I know when we had last rites together, there was peace in her eyes - a stillness and calm in her soul that filled the room - even when she couldn’t talk, you knew she knew you were there.

And listen to what St. Paul says in Corinthians that God will give us a new body - what I would call a heavenly body given by God - a recognizable body.  I may doubt.  I may search and question many things in my faith, but life after death is not one of them - a life with those we have known before.  I firmly believe I will know my father, my mother and my brother.

Nancy Roach asked me one time as she lay dying on her bed, “David, what’s heaven going to be like?”  And I said, “Nancy, I can’t say for sure, but I believe it will be the most wonderful surprise you have ever known.”  Joyce is now basking in that magnificent love of God.

And listen to the hymn we sang right before the Gospel.  “We read Thy power to bless and save, / E’en in the darkness of the grave;  / Still more in resurrection light, /  We read the fullness of thy might.”  This is a faith that says and believes.   Joyce is now in that dwelling place with God—that God’s heart was the first to break when she died—and she is now healed.  She is now at peace.

Let us pray.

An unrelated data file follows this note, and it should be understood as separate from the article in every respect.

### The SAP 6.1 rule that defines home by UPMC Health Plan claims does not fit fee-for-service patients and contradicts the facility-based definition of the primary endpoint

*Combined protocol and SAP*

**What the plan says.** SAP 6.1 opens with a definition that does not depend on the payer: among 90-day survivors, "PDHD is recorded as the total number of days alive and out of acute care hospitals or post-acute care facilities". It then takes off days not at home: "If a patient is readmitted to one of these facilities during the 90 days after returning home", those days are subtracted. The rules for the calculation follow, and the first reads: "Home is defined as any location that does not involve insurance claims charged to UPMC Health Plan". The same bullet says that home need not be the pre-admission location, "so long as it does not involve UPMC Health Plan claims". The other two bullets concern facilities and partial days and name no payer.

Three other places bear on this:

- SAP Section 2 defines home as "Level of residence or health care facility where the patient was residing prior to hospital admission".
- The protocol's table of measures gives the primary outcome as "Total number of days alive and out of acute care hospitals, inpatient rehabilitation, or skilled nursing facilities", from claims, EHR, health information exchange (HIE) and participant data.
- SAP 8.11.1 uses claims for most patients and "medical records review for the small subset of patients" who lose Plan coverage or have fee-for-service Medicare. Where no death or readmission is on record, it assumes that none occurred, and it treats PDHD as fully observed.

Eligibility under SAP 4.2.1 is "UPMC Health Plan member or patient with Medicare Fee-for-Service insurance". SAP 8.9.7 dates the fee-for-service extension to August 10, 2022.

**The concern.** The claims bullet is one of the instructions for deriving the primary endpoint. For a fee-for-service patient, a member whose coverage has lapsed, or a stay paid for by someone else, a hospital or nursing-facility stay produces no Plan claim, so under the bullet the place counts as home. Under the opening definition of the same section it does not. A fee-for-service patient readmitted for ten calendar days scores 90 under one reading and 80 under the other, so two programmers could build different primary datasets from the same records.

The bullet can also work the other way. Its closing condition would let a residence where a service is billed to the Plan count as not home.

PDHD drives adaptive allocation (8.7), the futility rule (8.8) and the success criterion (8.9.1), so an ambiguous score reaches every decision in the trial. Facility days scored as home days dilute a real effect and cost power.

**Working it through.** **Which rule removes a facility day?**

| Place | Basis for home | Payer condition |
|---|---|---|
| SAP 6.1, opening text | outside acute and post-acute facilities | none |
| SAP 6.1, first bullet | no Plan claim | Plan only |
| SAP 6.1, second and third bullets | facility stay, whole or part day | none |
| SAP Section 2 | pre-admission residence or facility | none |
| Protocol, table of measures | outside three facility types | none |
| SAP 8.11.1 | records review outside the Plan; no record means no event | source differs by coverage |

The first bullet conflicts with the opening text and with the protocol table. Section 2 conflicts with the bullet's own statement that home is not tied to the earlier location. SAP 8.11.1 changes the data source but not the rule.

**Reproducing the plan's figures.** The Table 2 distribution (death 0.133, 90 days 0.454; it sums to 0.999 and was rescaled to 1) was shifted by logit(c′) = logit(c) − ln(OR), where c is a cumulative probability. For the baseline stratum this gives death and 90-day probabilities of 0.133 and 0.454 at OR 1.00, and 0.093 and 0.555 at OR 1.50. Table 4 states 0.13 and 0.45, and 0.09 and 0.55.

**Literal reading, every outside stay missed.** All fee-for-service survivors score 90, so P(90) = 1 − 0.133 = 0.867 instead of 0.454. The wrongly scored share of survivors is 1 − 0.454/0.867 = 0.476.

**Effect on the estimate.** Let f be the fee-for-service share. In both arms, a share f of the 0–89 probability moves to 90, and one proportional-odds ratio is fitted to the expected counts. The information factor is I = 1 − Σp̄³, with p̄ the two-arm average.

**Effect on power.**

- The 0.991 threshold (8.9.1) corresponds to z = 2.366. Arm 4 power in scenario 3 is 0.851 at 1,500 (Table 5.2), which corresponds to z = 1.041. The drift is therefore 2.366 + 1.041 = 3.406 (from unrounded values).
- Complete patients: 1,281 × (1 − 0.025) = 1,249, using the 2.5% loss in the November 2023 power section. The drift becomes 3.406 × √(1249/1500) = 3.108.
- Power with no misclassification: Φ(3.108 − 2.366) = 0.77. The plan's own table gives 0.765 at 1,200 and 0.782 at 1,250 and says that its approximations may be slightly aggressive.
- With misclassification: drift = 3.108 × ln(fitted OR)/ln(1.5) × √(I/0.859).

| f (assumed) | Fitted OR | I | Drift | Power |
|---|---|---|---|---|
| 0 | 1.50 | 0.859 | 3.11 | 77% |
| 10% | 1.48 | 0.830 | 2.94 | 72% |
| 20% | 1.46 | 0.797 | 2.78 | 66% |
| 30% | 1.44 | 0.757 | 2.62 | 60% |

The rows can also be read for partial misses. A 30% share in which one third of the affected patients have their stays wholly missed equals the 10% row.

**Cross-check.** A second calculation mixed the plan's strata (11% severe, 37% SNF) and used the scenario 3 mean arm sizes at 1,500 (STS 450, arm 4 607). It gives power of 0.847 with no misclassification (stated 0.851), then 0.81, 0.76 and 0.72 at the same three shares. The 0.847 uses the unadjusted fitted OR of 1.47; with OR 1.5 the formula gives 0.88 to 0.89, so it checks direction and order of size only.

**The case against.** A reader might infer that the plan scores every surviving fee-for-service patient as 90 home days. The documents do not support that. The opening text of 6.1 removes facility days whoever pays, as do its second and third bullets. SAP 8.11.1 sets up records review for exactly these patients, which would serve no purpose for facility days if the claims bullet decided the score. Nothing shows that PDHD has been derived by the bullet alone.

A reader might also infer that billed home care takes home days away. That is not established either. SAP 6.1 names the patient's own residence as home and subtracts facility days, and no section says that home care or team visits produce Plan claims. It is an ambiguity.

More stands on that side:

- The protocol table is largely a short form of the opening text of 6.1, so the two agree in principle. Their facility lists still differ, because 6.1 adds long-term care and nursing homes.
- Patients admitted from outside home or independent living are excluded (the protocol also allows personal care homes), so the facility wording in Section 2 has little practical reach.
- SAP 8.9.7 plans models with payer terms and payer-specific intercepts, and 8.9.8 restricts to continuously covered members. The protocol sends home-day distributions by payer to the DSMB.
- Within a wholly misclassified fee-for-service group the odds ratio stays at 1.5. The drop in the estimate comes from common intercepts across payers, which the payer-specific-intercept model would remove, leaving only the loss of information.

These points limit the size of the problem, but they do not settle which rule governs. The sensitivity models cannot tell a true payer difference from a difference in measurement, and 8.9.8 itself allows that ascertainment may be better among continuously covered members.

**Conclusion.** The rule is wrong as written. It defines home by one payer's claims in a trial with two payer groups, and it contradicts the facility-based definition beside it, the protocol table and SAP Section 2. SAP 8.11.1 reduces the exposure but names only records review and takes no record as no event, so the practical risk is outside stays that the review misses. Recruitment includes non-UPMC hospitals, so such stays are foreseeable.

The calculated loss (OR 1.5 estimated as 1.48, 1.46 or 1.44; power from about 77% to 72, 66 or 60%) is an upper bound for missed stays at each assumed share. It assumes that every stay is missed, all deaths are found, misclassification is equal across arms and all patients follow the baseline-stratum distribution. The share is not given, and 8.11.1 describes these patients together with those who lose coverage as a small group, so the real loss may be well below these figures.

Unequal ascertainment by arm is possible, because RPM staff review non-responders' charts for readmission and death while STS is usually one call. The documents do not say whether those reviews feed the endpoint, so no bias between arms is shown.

Eternal God, beyond our understanding and desire to cherish every life, we bless you for the gift of life so abundantly present in your child Joyce.

We thank you for a life’s task so faithfully and honorably discharged—for good humor and gracious affection and kindly generosity.

Grant O Lord that your gifts in Joyce may be cherished from one generation to generation—her loyalty and love for her family—her friends—her heritage—and her church.

In your child Joyce—the laughter of the heavens became present in a gentle wit—the love that spans eternity revealed in a single smile.

Receiver her now into the joyous mansions of eternity where with countless angels and all your saints, she may sing your praise forever more….and grant to us who are still in our pilgrimage, the assurance of her peace and the wonderful memory of her love.  Amen.